Centre sanctions Rs 2 crore for project tiger in TN
16 Dec 2008, 0611 hrs IST, B Aravind Kumar, TNN
CHENNAI: The Centre has released Rs 2 crore to Tamil Nadu this year for protection of tigers and management of tiger reserves under the ongoing centrally-sponsored scheme of Project Tiger.
According to sources, the financial assistance under Project Tiger to the state has quadrupled from Rs 45 lakh due to the creation of two more tiger reserves in Anamalai and Mudumalai in 2007.
Compared to allocation of funds for Madhya Pradesh and Rajasthan which have got Rs 24.77 crore and 20.83 crore respectively, the funds released to Tamil Nadu, the only state to have registered a positive growth in tiger population last year, is on the lower side. Last year, the state registered a 25% increase in tiger population when the numbers in the country had dwindled from 3,642 to 1,411.
Based on age-old techniques of wildlife census, it has been estimated that the tiger population is in the range of 20 to 25 in Kalakkad Mundanthurai, 25 to 30 in Anamalai and 30 to 40 in Mudumalai. The state government, however, has put the total tiger population in the state at a conservative 72.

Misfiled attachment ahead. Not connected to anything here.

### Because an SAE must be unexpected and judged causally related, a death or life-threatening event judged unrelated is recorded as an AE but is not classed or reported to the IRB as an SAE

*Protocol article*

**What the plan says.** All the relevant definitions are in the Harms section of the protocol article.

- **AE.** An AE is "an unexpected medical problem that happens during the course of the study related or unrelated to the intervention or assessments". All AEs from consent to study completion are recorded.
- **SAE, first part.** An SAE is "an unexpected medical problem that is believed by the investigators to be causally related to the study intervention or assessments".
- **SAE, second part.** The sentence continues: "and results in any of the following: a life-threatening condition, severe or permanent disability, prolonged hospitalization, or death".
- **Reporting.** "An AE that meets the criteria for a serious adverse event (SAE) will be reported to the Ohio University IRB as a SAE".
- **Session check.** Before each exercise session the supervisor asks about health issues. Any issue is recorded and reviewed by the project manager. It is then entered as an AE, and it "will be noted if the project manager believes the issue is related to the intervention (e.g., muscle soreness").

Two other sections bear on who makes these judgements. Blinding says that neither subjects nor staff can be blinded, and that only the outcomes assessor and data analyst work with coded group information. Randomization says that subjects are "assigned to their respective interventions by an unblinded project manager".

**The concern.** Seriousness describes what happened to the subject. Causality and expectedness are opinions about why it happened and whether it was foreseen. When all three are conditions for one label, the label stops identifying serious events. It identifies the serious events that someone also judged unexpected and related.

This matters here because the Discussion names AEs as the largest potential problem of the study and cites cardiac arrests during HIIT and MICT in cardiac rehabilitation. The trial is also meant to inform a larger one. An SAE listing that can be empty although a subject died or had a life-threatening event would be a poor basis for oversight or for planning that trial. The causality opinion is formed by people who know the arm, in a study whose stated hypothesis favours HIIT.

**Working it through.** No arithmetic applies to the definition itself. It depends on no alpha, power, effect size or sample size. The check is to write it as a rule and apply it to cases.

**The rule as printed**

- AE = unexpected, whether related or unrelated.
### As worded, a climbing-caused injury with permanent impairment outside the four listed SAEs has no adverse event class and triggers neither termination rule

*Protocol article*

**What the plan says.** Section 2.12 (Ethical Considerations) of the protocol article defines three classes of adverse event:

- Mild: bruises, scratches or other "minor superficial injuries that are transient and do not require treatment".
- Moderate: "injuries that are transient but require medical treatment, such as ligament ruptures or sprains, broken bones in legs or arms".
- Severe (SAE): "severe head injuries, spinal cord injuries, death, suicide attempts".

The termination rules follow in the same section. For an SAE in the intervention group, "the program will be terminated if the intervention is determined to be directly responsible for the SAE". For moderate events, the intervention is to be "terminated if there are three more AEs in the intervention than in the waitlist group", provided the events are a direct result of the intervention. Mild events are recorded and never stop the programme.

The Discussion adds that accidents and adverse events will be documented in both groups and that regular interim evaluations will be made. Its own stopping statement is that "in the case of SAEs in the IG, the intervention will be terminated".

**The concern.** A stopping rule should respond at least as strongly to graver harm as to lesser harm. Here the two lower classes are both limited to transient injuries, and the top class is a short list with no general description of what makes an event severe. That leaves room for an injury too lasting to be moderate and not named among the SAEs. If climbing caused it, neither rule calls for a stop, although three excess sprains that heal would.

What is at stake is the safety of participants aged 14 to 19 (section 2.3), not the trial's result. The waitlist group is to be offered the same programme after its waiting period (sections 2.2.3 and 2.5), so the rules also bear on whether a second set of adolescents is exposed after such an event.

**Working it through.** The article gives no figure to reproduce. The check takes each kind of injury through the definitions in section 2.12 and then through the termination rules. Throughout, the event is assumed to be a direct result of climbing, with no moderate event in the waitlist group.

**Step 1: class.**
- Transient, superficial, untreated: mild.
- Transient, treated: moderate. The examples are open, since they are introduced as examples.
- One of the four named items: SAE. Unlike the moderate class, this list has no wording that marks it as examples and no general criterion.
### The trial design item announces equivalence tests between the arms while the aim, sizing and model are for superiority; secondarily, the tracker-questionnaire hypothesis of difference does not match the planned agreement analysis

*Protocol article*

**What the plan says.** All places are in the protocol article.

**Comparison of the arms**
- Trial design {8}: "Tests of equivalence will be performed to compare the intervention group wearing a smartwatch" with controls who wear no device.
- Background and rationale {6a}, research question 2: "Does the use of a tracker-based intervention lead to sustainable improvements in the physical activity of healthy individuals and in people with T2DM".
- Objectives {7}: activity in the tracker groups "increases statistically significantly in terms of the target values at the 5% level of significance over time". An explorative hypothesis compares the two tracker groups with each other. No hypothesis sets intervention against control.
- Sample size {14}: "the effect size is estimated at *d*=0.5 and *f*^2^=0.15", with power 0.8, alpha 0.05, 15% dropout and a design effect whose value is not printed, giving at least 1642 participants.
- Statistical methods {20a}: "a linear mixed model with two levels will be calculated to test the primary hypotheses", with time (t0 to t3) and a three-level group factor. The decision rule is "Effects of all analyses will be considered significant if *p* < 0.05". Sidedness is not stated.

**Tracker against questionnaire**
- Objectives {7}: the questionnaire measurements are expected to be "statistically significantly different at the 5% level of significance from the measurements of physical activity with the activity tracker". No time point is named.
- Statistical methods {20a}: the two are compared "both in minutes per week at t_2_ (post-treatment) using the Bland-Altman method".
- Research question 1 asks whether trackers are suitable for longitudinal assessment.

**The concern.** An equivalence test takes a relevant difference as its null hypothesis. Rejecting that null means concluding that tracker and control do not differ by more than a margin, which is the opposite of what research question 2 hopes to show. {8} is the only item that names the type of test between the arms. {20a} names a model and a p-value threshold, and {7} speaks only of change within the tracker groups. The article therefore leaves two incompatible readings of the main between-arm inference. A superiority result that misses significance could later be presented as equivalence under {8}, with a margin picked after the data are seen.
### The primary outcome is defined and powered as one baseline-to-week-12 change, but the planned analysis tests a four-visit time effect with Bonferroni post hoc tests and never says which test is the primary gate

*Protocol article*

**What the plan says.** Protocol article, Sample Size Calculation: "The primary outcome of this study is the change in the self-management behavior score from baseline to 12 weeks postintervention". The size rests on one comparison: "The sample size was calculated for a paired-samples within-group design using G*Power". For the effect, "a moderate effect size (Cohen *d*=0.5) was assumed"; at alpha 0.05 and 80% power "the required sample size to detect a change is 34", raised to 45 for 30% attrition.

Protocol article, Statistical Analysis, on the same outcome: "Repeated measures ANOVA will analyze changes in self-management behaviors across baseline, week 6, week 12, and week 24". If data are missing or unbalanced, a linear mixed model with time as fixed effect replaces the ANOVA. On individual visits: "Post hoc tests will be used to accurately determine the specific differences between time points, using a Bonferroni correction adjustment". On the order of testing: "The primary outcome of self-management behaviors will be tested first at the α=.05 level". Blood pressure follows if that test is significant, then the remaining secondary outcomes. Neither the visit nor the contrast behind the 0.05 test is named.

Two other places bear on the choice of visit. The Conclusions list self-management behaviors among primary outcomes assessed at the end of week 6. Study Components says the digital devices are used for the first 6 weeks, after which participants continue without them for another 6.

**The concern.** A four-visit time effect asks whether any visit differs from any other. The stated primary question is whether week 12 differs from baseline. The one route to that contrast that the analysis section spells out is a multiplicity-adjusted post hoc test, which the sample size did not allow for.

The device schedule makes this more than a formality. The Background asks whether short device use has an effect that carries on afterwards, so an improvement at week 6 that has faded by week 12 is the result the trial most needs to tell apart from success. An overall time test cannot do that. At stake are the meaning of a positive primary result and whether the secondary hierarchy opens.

Sources in the forest department say that the principal chief conservator of forests and chief wildlife warden have plans to take up a wildlife census early next year. Tamil Nadu would also request neighbouring states to conduct a synchronized census to get an accurate picture.
Project Tiger areas are indicators of healthy eco-systems where the big cats and co-inhabitants are protected. The Centre provides 100% assistance for key activities like habitat conservation, ecological protection, infrastructure development among others in such areas.
Meanwhile, activists demand that the wildlife census, especially for tigers, be conducted in areas outside the sanctuary limits as well. They point out that researchers directly spotted 10 tigers in Sathyamangalam forests, recently declared as a wildlife sanctuary. Tigers could also be present in the Palani Hills (Kodaikanal) and Varsunadu forests adjoining Periyar Tiger Reserve in Kerala, says K Kalidasan, founder, OSAI, an environmental NGO.